Un-intelligent Design: No Purpose for Vestigial Ear-Wiggling Reflex
Around the human ear are tiny, weak muscles that once would have let evolutionary ancestors pivot their ears to and fro. Today, the muscles aren’t capable of moving much — but their reflex action still exists.
These muscles are vestigial, meaning they’re remnants of evolution that once had a purpose but no longer do. However, humans may be able to repurpose these useless muscles for their own uses, according to Steven Hackley, a psychologist at the University of Missouri and author of a new review of research on the forgotten muscles in the journal Psychophysiology. For one, these muscles activate in response to positive emotions, for reasons nobody truly understands. This odd fact creates a handy tool for psychologists seeking an objective way to measure emotion.
Well, obviously, if the muscles can be repurposed, they may well have a function in the future.
And then there are the educational implications: This muscle reflex is new evidence against the notion of creationism or intelligent design, Hackley said.
How? Vestigial elements are common in intelligently designed systems. Often, cost-benefit analysis in a real situation, subject to actual constraints, shows that eliminating them is impractical. Especially if they might prove useful later.
It gets better: Hackley waxes eloquent on religion:
“According to intelligent design and creationism, our body was designed by a being with perfect intelligence,” he said. “If that were the case, why would he put circuits in our brains that don’t work? More.
Why? See above.
For one thing, any living system must operate within the constraints of space and time, whether or not the designer is perfect and timeless. It must incorporate flexibility over time, for example. That means that there will always be systems that appear vestigial.
See, for example: Thoughts on “junk DNA,” which might just as easily apply to claims about vestigial organs:
Think about your own closet, a designed system (if you are not an utter slob), and you will see what I mean:
Possible classifications of junk that is not trash:
1. I will need it later, but it seems like junk now (snow shovel).
2. I may need it later, and it seems like junk now (snorkel).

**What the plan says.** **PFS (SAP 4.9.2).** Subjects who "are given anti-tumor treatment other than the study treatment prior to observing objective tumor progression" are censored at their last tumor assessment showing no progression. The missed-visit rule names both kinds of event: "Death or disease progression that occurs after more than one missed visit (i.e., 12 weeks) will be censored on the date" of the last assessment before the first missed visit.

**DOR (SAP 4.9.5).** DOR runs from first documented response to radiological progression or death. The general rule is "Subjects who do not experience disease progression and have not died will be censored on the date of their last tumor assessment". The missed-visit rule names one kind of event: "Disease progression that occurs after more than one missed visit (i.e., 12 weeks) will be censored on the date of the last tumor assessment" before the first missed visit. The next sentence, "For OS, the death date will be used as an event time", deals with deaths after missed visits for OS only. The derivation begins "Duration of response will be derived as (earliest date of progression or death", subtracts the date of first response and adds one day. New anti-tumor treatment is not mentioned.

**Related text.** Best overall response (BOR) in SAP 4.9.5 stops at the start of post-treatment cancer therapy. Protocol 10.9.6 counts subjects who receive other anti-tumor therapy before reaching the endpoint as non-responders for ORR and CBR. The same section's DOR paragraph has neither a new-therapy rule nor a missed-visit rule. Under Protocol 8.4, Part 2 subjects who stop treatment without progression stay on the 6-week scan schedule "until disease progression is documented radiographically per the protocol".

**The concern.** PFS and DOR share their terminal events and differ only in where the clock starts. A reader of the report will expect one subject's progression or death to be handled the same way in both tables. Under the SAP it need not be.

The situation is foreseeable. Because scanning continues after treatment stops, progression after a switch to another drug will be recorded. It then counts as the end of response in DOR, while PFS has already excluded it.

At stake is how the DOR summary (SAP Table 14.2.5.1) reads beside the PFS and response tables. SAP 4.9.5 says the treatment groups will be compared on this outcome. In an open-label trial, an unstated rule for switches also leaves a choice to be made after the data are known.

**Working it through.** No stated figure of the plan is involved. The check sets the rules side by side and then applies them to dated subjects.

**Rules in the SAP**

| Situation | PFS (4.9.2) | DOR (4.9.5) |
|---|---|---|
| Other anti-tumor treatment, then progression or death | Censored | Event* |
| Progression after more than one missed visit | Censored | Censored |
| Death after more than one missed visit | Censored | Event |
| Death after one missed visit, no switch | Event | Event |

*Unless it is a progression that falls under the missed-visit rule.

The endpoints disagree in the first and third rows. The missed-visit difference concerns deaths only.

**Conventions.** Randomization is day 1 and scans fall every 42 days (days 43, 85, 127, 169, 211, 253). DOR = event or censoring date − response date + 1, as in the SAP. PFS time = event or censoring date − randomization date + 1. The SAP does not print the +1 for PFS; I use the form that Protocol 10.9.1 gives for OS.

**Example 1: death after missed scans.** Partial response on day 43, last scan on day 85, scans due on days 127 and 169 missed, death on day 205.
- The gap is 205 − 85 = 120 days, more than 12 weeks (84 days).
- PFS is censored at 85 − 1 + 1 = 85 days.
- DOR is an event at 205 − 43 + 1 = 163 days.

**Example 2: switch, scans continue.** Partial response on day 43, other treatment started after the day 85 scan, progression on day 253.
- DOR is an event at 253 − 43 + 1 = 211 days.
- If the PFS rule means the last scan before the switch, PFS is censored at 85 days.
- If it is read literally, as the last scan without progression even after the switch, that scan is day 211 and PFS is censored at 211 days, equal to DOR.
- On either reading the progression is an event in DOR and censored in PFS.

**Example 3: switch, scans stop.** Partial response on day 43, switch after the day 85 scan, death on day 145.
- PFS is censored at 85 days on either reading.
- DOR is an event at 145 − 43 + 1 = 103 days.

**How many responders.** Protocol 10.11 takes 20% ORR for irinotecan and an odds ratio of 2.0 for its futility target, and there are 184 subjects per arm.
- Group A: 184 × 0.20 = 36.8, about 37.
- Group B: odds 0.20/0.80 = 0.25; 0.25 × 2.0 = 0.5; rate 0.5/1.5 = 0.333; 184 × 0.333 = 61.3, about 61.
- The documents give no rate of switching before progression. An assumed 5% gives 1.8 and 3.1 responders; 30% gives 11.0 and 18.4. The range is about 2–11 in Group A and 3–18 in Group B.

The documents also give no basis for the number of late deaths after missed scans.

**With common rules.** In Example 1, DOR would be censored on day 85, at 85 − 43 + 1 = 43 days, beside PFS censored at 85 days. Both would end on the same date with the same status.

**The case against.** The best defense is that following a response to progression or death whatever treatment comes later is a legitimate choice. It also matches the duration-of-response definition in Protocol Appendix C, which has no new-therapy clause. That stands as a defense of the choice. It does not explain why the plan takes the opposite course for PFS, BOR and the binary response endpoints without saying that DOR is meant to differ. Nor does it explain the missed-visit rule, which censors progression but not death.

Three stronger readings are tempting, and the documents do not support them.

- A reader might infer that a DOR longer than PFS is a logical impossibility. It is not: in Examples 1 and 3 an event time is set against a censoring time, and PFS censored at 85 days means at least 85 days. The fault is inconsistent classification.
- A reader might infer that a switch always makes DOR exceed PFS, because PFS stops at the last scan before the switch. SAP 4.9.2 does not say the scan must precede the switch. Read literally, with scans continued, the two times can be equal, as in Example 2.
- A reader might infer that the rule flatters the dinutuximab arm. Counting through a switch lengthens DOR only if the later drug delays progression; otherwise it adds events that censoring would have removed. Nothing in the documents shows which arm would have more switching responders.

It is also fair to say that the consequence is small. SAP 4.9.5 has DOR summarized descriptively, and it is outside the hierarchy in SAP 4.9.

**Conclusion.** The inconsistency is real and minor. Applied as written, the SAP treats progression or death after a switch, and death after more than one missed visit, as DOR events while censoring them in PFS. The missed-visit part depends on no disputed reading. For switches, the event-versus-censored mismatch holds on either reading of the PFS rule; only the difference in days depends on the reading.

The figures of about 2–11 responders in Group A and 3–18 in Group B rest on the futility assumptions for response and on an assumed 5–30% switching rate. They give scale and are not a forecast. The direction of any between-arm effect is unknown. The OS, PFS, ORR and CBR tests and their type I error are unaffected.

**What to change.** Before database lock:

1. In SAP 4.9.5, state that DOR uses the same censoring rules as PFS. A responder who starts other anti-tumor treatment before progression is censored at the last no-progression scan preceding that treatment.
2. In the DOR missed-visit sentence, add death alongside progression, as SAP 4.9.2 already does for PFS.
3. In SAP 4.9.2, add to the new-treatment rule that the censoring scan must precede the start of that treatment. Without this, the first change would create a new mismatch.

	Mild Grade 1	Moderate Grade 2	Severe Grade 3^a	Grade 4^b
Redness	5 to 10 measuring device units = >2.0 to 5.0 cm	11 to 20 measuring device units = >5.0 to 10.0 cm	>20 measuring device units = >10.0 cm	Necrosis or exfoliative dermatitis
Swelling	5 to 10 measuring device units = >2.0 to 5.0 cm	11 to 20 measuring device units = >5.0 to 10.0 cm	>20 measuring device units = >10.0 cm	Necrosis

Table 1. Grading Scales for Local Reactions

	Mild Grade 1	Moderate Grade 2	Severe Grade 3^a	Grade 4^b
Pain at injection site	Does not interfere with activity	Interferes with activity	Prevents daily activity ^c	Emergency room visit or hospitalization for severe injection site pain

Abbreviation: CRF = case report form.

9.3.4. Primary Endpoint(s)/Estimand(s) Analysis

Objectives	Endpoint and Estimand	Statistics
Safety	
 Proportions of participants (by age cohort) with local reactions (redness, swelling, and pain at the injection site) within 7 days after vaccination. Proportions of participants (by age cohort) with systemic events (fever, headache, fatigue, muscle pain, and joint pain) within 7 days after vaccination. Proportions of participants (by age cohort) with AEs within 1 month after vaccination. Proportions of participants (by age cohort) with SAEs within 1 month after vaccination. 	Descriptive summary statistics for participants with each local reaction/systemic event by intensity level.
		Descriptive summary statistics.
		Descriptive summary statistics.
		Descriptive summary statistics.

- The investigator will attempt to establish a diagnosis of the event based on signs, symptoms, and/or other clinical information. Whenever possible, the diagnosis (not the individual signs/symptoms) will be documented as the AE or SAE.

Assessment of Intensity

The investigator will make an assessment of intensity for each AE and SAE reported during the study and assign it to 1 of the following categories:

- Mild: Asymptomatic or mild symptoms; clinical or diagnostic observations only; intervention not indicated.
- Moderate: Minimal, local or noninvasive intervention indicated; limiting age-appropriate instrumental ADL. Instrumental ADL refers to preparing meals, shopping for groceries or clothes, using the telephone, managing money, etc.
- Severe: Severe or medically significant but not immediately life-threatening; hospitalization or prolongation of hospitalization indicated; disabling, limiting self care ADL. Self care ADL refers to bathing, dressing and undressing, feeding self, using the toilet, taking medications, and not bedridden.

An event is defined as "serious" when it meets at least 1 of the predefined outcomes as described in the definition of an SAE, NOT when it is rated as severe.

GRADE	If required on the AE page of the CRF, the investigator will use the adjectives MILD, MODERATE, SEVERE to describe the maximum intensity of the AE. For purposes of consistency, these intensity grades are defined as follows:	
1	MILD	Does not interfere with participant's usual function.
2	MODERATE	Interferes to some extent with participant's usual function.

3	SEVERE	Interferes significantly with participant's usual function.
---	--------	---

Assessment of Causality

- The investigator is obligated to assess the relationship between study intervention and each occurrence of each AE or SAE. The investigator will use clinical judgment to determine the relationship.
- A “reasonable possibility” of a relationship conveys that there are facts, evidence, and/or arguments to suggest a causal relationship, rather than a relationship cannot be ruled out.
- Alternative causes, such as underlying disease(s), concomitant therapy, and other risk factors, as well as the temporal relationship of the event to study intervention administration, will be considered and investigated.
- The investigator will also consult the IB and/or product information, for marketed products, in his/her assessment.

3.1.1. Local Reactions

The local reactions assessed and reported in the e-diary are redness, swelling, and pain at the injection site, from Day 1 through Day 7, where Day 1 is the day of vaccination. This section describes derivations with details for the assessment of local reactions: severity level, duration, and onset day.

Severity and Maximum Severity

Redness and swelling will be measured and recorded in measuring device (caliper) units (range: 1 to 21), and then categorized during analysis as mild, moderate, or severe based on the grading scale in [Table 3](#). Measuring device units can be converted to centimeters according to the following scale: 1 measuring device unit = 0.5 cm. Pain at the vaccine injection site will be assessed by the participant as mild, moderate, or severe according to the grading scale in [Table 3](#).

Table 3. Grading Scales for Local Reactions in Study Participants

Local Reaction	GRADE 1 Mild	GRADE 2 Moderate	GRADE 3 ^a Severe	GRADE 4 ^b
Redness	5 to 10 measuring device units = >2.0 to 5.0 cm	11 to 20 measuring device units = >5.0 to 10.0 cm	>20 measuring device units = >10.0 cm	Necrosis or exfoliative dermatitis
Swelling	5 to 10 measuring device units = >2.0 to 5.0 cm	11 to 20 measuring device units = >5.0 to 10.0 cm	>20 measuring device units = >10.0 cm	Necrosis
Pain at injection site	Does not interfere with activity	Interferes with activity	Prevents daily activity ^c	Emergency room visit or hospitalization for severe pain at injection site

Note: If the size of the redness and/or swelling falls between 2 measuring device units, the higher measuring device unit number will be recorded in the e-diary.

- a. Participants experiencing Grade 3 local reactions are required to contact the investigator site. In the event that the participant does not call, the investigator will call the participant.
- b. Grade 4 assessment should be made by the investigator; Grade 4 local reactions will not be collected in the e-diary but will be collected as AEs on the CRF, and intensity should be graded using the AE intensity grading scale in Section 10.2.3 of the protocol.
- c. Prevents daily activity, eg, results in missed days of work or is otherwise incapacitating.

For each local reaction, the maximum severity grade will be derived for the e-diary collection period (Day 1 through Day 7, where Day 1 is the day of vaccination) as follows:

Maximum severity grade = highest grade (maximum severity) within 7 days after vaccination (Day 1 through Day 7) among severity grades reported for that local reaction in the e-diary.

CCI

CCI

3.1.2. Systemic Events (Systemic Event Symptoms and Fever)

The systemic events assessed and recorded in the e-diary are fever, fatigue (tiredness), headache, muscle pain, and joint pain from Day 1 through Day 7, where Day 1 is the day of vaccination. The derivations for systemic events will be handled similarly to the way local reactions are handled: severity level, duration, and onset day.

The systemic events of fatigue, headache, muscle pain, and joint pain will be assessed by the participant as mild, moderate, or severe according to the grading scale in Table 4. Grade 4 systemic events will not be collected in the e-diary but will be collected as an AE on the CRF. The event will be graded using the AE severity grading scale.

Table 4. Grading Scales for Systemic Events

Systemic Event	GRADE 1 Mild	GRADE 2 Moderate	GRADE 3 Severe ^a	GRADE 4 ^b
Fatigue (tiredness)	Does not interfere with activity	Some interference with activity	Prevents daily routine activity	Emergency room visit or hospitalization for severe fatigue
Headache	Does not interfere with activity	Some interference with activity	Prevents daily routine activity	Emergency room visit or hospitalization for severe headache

3. I will likely never need it but the by-laws require me to have one (2 50 litre bottles of water).
4. I can’t imagine needing this but you never know (hibachi and charcoal bricks).
5. I don’t need it but it is too much trouble/expense to get rid of (awkward shelves built into the wall).
6. I used to need it but can’t make up my mind to get rid of it yet (clothes from younger days).
7. I don’t need it but it has intrinsic value. (The bread machine my sister left here when she moved.)
8. Stuff you are planning to give to the Sally Ann, in a bag, but they haven’t called by yet.
9. Trash. (Candy wrappers on the floor, the pink second copies of the dry cleaner’s invoices (never detached), dead house fly.)
So far, the volume of trash in a reasonably well-organized person’s closet is comparatively small, by mass.
(Note: For these purposes, if your attachment to any object is sentimental, we will assume you do need it, so it doesn’t count as junk even if no one else can figure out its function. But we aren’t likely to find that in the genome, so we will drop it from consideration.) More.
Darwin followers’ claims about vestigial organs have a long history, mainly of motivated nonsense. See, for example, misrepresentation of the appendix, and the recent attempt to rework the very meaning of the term vestigial, to take all eyes off the embarrassment.
There is a world of information in life forms and we have hardly begun to explore it.
See also: A look at information theory.
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